NASA tracks huge growing anomaly in Earth’s Magnetic Field

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(ORDO NEWS) — NASA is actively monitoring a strange anomaly in Earth‘s magnetic field: a giant area of ​​lower magnetic strength in the sky above the planet, stretching between South America and southwest Africa.

This is a broad, evolving phenomenon, called the South Atlantic Anomaly, has been intriguing and worrying scientists for years, and perhaps no more than NASA researchers.

The space agency’s satellites and spacecraft are particularly vulnerable to weakened magnetic field strengths within the anomaly, and the consequent impact of the Sun’s charged particles.

The South Atlantic Anomaly (SAA), which NASA likens to a “dent” in the Earth’s magnetic field or a kind of “pocket in space” – usually does not affect life on Earth, but the same cannot be said for orbiting spacecraft (including the International Space Station), which pass directly through the anomaly, orbiting the planet at low Earth orbit altitudes.

During these collisions, the reduced magnetic field strength inside the anomaly means that technological systems aboard the satellites could fail if they were hit by high-energy protons emanating from the Sun.

These accidental hits can usually cause only minor disruptions, but they carry the risk of significant data loss or even permanent damage to key components threats that require satellite operators to routinely shut down spacecraft systems before the spacecraft enters the anomaly zone.

Mitigating these dangers in space is one of the challenges. the reason NASA is tracking the SAA; the other is that the mystery of the anomaly presents an excellent opportunity to investigate a complex and difficult to understand phenomenon, and NASA’s extensive resources and research teams are uniquely positioned to study this phenomenon.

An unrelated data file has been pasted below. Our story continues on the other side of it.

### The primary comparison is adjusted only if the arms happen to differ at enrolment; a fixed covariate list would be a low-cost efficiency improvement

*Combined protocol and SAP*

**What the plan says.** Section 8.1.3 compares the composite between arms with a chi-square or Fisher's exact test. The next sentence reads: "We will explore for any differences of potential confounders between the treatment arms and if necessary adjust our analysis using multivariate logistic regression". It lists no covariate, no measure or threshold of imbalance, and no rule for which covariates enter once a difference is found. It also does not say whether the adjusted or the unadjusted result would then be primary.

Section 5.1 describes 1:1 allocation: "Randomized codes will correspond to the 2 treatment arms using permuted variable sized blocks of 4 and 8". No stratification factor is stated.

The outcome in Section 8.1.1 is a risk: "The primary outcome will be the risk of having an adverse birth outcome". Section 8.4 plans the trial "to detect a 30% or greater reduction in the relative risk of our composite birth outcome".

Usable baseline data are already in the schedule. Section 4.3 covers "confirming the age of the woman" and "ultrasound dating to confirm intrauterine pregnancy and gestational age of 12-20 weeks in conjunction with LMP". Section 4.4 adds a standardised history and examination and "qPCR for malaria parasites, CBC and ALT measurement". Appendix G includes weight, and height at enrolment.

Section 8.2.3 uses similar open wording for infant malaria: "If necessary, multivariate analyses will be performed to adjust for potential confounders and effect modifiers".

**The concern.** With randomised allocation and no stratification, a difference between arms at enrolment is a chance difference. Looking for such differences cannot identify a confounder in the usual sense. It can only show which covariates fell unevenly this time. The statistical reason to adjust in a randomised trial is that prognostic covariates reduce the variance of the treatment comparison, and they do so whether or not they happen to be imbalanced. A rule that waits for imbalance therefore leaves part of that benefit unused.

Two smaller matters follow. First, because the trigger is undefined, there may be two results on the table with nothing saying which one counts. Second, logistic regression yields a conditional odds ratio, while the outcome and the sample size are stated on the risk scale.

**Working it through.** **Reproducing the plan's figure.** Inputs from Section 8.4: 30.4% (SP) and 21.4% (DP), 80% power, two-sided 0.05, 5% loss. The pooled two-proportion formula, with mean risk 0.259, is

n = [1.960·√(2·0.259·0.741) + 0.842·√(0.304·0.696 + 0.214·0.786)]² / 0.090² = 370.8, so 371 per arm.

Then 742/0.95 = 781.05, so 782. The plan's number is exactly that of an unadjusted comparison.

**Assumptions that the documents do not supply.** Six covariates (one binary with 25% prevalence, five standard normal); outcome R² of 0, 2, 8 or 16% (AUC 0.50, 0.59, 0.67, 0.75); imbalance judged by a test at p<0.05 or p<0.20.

“The magnetic field is actually a superposition of fields from many current sources,” explained geophysicist Terry Sabaka of NASA’s Goddard Space Flight Center in Greenbelt, Maryland, in 2020.

The primary source is thought to be a seething ocean of molten iron within the Earth’s outer core, thousands of kilometers underground.

The movement of this mass generates electric currents that create the Earth’s magnetic field, but it does not seem to be necessarily uniform.

A huge reservoir of dense rock, called the African Great Low Shear Province, located about 2,900 kilometers (1,800 miles) below the African continent, disrupts field generation, resulting in a dramatic weakening effect, aided by the tilt of the planet’s magnetic axis.

“The observed SAA can also be interpreted as a consequence of the weakening of the dominance of the dipole field in the region,” said NASA Goddard geophysicist and mathematician Weijia Kuang in 2020.

“In particular, the localized field with reverse polarity grows strongly in the SAA region, which makes the field intensity very weak, weaker than that of the surrounding regions.”

Although many scientists still do not fully understand the anomaly and its consequences, new ideas are constantly shedding light on this strange phenomenon. .

For example, one study by NASA heliophysicist Ashley Greeley in 2016 found that the SAA is slowly drifting in a northwesterly direction.

However, this is not just a movement. Even more remarkable, the phenomenon appears to be in the process of splitting into two: in 2020, researchers found that the SAA appears to be splitting into two separate cells, each representing a separate center of minimum magnetic intensity. within the larger anomaly. p>

What this means for the future of the SAA remains unknown, but in any case, there is reason to believe that the anomaly is nothing new.

A study published in July 2020 suggests this phenomenon is not an unusual recent event, but a recurring magnetic phenomenon that may have affected the Earth as early as 11 million years ago.

If so, this could mean that the South Atlantic Anomaly is not the trigger or precursor to a planet-wide reversal of the magnetic field, which is actually happening, if not hundreds of thousands of years at a time.

Obviously, huge questions remain, but with so much to do with this huge bizarre magnetic oddity, it’s good to know the world’s most powerful space agency in our country is watching it as closely as they do.

“Even though the SAA is moving slowly, it is undergoing some changes in morphology, so it is also important that we continue to monitor it as we continue our missions,” Sabaka said.

“Because it helps us build models and make predictions.”


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